Usually, in a full-time role, you’ll be called into a meeting every so often to reflect on your progress. Sometimes, if you’ve excelled, you’ll be rewarded with a pay rise and a change of job title. Freelancing is very different: not only are you far less likely to receive pats on the back (ever), but you run the risk of feeling stagnant without the boost of validation from a boss-like figure. James Cartwright speaks to some freelancers about how this feels, and how you can learn to promote yourself in your own way.
Illustrations by Avalon Nuovo
Before I became a full-time freelance whatever-it-is-I-am I worked in steady, salaried jobs with official job titles that were attached to clearly defined job descriptions and slightly less clearly defined wage brackets. Every year I’d have to prepare for an appraisal with my line manager, in which we’d assess how well I was meeting the specifications of that job description. Sometimes I was falling pretty short and would get a dressing down and set targets for improvement. Sometimes I was surpassing expectations, and could make the case for a promotion and a pay rise, which would invariably come with a new job title.
While I personally found the appraisal process excruciating – on a couple of occasions it mirrored the teenage hell of justifying a terrible school report to furious parents – the consistent rhythm of the process was reassuring, and early on in my career the upgrades in job title felt significant. They never came with much more money, but they were clear evidence of success. I’d ticked the right boxes, and that felt pretty good.
A few years later, working in a job I’d long since lost interest in, I was offered a promotion and a pay rise that I wasn’t expecting. I watched my boss’ face change from mildly bemused to irritated to angry as I attempted to exchange the pay rise for more holiday and weaseled out of a new title. I didn’t want additional responsibility and I didn’t want to commit more time to the job, even for more cash. Afterwards, we both knew I wasn’t going to stick around for much longer. And I didn’t.
I’ve been freelancing ever since, and not once have I been offered a promotion. Not a single client has approached me to say that I’ve ticked all the right boxes and they’d like to offer me more cash or an ego-boosting new job title. All of that responsibility now falls to me, and in many ways I wish it didn’t. The grass in the freelance pasture isn’t always greener.
Setting my own professional goals and benchmarks takes a hell of a lot more effort than having an employer do it for me, and justifying increased fees to clients is more complicated than any of those appraisals ever were. But it’s really a small price to pay for the flexibility it affords and the breadth of work I get to do. Plus, a little bit of introspection to work out what I want my career to look like is no bad thing, even if it means abandoning the idea of career progression altogether.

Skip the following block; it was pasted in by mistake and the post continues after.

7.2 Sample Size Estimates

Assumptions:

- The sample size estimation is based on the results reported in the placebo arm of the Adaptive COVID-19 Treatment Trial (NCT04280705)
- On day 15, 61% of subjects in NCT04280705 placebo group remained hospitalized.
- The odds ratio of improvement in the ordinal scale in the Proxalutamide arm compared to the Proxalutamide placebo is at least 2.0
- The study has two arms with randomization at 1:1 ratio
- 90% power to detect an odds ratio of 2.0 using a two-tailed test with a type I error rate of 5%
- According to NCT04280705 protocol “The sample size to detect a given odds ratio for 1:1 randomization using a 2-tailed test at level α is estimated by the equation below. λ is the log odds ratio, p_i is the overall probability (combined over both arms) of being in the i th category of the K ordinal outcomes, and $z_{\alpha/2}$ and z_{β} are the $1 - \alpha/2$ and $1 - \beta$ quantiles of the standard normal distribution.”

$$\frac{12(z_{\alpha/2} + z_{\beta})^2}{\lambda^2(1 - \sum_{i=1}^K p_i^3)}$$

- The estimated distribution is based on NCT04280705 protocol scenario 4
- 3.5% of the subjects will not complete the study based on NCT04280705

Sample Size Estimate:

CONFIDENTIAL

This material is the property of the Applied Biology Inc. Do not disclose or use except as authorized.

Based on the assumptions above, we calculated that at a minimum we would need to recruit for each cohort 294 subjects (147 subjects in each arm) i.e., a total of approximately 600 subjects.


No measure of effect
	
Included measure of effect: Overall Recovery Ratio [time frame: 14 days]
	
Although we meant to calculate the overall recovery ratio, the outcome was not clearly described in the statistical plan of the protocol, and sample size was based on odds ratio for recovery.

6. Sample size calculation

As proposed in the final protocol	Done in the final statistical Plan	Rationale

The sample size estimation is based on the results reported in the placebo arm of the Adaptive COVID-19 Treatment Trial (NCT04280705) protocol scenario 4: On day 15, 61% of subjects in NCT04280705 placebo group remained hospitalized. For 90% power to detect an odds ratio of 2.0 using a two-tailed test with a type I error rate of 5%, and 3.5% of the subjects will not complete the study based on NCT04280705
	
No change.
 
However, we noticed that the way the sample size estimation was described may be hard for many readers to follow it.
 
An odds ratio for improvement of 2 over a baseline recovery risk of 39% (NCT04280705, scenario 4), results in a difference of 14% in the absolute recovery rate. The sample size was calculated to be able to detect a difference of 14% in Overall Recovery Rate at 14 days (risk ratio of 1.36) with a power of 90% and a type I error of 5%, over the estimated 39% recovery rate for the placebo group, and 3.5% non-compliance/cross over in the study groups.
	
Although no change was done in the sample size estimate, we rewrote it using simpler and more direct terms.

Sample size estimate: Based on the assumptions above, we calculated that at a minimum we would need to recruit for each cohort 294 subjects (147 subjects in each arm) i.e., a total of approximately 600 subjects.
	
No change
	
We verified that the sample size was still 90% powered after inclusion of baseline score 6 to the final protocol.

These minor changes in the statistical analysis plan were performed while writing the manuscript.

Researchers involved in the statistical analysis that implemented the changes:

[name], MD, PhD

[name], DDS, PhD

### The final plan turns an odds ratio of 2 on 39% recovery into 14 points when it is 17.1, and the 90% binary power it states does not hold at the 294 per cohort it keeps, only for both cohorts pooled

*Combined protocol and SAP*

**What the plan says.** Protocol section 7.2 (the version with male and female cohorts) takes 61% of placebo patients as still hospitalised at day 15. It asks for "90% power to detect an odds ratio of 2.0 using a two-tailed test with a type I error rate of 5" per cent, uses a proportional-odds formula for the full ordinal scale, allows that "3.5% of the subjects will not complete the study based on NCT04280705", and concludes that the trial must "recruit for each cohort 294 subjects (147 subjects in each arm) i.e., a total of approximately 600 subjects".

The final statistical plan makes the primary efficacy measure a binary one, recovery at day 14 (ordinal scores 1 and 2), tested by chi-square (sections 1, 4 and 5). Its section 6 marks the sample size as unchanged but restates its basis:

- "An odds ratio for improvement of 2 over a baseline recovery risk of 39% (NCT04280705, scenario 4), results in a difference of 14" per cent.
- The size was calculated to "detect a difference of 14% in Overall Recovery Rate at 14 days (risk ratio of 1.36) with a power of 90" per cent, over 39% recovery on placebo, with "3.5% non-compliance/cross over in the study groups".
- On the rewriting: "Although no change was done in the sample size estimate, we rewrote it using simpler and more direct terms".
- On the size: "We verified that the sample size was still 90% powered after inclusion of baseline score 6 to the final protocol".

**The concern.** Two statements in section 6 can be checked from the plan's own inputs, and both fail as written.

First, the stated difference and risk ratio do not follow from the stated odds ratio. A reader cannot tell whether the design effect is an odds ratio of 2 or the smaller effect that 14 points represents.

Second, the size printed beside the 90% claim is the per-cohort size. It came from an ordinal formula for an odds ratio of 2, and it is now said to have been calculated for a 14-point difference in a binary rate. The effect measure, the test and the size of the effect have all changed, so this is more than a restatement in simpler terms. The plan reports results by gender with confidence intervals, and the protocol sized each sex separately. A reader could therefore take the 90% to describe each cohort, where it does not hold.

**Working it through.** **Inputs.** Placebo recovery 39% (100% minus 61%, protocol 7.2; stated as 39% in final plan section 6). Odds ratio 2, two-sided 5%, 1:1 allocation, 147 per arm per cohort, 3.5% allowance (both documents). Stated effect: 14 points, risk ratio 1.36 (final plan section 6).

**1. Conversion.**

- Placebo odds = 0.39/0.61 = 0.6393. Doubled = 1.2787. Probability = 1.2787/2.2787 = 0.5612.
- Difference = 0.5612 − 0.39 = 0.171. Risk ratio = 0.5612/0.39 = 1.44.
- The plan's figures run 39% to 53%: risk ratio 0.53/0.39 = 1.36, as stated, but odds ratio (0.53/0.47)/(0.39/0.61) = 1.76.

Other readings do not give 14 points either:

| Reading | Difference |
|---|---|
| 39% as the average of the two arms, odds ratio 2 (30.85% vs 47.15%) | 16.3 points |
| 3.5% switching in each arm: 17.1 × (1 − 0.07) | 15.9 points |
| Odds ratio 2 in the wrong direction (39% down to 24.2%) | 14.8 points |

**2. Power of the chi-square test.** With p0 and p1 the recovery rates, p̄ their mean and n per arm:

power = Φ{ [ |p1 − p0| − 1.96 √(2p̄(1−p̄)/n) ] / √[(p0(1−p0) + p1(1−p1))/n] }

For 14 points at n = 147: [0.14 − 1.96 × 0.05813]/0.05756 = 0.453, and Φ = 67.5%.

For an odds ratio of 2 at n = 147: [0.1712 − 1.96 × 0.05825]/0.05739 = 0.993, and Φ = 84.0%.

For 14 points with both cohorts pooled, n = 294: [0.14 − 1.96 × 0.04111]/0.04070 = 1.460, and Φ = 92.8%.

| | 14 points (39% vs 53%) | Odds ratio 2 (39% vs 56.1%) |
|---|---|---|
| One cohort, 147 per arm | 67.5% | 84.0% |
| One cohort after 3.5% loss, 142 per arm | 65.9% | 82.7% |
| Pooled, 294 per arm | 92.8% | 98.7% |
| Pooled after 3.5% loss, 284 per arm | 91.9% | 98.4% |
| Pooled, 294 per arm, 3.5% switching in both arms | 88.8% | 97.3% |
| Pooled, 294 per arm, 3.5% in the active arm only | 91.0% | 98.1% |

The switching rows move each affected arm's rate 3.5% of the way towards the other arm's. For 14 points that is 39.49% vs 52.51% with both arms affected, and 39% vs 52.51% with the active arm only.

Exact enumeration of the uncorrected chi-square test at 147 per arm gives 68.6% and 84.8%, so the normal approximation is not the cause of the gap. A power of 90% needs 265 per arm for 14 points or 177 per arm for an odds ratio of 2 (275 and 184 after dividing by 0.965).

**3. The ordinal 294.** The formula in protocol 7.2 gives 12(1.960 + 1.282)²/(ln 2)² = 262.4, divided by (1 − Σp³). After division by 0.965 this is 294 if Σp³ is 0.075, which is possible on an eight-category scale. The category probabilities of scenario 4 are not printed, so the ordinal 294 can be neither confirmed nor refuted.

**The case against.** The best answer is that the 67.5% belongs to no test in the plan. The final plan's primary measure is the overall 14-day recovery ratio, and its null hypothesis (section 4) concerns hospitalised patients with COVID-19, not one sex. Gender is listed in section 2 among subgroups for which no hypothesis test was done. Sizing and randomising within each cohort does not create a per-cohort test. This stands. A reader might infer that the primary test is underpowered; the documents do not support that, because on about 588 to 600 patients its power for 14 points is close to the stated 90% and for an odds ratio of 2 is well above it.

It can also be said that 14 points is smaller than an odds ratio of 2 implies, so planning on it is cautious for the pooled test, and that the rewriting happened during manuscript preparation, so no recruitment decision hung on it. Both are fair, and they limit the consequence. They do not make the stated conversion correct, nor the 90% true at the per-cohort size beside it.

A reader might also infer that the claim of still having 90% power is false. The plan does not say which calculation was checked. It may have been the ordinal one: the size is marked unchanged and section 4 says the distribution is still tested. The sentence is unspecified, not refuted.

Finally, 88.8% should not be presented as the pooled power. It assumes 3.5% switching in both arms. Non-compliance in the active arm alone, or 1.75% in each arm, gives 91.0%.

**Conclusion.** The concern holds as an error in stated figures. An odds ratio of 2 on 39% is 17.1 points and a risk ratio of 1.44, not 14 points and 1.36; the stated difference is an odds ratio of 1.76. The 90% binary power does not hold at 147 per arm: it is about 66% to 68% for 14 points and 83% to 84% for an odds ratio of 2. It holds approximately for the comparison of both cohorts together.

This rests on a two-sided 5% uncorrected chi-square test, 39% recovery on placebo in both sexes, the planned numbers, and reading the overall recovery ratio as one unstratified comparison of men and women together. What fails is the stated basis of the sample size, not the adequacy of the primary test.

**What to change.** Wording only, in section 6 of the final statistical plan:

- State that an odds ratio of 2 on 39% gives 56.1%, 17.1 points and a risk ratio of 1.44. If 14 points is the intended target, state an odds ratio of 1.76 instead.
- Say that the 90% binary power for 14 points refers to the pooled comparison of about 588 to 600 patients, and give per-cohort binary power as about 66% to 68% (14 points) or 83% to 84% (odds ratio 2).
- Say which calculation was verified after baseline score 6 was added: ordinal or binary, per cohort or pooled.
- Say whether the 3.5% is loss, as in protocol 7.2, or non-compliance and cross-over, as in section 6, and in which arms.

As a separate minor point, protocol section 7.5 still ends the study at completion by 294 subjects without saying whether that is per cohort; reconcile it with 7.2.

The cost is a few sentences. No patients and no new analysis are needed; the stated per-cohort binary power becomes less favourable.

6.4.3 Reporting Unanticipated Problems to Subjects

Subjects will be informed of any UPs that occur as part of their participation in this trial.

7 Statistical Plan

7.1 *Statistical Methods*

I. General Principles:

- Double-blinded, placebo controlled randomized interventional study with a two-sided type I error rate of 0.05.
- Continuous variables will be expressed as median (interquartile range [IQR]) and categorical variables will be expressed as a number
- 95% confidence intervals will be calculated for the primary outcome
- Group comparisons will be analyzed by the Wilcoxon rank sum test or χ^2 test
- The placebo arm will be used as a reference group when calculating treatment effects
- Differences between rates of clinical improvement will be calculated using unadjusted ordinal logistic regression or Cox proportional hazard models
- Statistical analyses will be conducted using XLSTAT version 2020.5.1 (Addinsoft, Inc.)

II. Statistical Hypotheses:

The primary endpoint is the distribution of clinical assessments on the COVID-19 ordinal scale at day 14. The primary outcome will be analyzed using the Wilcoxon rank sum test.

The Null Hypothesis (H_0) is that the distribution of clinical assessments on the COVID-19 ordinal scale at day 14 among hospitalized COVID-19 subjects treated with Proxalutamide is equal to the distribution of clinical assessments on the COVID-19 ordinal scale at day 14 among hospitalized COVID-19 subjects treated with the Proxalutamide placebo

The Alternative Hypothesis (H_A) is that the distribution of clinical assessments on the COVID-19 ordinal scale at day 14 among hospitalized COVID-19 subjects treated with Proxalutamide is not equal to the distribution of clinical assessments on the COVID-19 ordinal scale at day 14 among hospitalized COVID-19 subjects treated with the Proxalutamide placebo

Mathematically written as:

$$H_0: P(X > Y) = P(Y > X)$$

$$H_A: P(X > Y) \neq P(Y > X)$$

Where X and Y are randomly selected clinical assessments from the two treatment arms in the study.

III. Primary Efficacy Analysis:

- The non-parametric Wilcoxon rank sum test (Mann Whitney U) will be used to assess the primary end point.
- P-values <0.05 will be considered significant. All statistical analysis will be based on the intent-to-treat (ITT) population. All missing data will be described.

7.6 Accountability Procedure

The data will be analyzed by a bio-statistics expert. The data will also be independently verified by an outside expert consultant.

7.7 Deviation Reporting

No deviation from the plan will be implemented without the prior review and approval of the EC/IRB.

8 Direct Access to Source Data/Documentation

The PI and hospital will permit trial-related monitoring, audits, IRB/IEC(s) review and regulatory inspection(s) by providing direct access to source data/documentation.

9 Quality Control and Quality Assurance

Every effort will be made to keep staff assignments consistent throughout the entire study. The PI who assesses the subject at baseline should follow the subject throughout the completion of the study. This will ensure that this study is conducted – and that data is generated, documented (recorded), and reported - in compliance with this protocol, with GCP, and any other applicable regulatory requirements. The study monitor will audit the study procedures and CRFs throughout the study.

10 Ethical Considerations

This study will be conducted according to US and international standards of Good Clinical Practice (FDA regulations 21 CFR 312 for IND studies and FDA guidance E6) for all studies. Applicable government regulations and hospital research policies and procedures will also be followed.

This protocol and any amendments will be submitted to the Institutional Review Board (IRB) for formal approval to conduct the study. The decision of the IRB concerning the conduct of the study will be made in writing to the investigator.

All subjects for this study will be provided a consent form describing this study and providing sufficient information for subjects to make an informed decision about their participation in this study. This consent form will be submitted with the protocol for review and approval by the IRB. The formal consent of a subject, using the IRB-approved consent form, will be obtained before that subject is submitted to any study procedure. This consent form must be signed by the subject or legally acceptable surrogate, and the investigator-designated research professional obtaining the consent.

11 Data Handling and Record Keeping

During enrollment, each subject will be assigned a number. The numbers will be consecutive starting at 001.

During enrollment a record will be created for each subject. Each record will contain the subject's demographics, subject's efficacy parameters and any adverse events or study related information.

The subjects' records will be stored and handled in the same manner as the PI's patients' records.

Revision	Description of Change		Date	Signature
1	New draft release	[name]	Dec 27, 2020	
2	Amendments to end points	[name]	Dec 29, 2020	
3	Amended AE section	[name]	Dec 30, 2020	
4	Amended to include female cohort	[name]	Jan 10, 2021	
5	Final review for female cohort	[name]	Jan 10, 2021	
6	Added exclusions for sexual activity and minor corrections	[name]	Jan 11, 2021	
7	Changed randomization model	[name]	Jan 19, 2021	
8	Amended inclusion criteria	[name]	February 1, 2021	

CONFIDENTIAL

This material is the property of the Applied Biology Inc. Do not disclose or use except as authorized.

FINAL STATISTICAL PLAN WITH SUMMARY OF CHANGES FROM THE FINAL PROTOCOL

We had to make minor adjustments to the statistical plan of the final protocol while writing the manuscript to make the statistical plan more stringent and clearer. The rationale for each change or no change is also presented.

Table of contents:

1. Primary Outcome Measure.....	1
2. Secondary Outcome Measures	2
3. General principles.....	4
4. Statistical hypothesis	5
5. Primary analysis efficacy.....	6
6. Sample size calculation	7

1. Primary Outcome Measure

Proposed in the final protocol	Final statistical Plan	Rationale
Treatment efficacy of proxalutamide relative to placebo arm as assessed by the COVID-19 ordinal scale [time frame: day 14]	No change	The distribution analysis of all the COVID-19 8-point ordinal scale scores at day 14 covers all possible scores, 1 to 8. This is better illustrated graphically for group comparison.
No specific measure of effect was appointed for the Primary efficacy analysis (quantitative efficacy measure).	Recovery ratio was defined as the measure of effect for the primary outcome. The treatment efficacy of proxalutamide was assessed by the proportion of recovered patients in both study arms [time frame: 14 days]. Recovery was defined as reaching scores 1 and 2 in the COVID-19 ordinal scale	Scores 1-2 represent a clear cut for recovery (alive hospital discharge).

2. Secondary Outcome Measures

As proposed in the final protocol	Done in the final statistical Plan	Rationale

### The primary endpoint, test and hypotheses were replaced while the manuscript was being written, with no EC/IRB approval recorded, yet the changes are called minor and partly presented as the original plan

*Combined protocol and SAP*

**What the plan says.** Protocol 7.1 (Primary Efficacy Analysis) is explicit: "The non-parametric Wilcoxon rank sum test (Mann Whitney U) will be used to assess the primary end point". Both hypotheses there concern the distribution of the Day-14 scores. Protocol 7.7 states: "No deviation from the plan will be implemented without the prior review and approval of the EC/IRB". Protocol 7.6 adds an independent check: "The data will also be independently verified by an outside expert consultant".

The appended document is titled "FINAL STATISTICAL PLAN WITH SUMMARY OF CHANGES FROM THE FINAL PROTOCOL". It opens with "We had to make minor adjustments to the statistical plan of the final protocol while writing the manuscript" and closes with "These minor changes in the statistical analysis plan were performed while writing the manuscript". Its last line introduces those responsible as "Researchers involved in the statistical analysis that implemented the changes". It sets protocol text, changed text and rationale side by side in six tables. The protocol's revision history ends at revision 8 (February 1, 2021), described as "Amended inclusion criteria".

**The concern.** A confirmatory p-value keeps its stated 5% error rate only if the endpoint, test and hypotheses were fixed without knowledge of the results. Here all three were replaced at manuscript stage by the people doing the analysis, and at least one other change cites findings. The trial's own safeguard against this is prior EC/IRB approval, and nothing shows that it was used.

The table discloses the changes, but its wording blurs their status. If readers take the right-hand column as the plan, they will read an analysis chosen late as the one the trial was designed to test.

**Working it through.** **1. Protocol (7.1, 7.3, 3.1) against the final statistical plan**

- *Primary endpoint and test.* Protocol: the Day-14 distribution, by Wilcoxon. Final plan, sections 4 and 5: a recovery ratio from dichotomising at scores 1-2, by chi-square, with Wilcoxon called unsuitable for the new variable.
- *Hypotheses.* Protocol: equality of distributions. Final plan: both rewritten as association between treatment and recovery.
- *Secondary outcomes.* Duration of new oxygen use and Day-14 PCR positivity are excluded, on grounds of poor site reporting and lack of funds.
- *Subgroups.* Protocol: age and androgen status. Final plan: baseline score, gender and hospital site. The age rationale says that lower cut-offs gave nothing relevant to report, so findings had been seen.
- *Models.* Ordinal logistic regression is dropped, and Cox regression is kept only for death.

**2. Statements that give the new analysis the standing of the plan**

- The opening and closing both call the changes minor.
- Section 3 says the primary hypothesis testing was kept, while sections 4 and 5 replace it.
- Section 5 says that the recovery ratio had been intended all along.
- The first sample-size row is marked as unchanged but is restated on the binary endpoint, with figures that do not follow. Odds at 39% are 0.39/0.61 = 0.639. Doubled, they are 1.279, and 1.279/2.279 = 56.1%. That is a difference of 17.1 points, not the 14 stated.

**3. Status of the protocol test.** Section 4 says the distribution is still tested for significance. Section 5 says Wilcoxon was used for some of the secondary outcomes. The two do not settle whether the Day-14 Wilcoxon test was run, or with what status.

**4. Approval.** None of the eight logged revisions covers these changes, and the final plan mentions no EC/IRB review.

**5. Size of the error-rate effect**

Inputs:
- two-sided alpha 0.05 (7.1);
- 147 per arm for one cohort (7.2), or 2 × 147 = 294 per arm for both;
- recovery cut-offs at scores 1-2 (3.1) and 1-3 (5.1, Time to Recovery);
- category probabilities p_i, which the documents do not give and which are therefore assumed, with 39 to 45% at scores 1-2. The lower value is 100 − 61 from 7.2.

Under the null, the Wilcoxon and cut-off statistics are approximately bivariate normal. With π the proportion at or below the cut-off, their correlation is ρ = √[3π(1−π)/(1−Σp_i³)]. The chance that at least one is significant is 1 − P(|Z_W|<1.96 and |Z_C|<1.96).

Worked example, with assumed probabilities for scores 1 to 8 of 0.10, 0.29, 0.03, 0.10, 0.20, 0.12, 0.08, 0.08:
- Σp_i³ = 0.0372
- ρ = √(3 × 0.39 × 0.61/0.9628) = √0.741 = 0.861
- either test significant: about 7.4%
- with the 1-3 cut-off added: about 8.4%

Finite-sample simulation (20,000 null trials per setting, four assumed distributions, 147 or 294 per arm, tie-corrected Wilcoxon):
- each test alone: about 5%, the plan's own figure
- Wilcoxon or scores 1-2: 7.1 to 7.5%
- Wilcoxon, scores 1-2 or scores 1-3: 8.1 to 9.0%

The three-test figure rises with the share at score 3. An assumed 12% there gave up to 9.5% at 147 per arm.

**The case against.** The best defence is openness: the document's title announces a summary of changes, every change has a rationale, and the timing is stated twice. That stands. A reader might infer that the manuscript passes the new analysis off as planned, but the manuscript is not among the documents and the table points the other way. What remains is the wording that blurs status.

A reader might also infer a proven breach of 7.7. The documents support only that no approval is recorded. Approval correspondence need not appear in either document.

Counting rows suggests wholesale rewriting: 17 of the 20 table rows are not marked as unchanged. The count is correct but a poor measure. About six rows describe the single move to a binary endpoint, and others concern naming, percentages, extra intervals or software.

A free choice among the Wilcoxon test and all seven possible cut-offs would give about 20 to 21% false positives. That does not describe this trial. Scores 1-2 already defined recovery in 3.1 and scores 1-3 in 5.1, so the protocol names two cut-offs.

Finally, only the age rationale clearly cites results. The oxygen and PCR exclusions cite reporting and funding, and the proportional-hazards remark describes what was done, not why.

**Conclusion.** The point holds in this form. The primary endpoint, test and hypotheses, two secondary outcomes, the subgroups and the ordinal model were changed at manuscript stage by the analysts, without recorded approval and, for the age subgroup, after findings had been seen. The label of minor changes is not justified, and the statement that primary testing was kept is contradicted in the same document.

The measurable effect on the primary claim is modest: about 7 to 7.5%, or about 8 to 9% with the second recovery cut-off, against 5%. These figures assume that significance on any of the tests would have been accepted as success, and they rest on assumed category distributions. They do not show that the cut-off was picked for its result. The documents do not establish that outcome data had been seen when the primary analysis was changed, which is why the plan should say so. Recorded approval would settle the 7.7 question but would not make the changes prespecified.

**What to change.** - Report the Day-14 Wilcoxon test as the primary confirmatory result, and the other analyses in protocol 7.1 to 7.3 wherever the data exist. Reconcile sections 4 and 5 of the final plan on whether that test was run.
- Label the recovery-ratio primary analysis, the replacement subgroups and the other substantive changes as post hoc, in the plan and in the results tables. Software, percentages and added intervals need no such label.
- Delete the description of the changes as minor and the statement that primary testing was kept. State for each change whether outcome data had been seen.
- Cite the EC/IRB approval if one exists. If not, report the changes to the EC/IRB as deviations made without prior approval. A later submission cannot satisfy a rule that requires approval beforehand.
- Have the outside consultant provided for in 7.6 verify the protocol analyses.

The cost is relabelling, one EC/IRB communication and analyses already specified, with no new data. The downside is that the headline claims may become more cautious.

Among freelancers, the gradual redefinition of success and career progression is a pretty common occurrence. “Career progression was an important idea to me,” says illustrator Stanley Chow. “I have illustrator friends who have moved onto directing films, creating video games, expanding to be a design studio and I did envy them a little. They now feel it would be a step down to start illustrating again.
“I’ve tried my hand at starting a design studio in the past, employing animators, web developers and graphic designers, but the increased people management meant less time to actually illustrate plus taking on commissions I didn’t really want just so I could make sure I could pay my staff. I didn’t enjoy that. I discovered my limits and it became apparent that all I really want to do is illustrate. I just don’t want any more responsibilities than I have already.”
“When I was much younger I had quite a rigid idea of what success looked like,” agrees journalist Micha Frazer-Carroll. “I feel like my dream job was to be a writer or columnist at a left-wing broadsheet. Or to write a book or be nominated for awards, because this sort of thing is often positioned at the ‘top’ of the imaginary ladder of what journalistic success is. It was probably the sort of thing I'd seen on TV or heard other people speak about with admiration. These were the sorts of things protagonists had achieved at the end of all those cheesy ‘00s rom coms where the main character was always a budding journalist.
While you may find yourself uninterested in “concrete” measures of success, setting your own goals and lining up your own “promotions” is key if you want to feel like your freelance career is going anywhere. Here’s how you could approach it:
There is no rush
It’s easy to feel that you should be doing some of your best work and getting noticed early on in your career. This is patently bullshit. Creating worthwhile opportunities takes time, and that demands patience.
“I always have goals in mind but I don’t get attached to how they will happen,” says freelance photographer Melissa Alcena. “I think it’s healthy to want to continue to grow within your life and in your career, understanding that we never stop learning, but I also go with my own flow because we all have our seasons.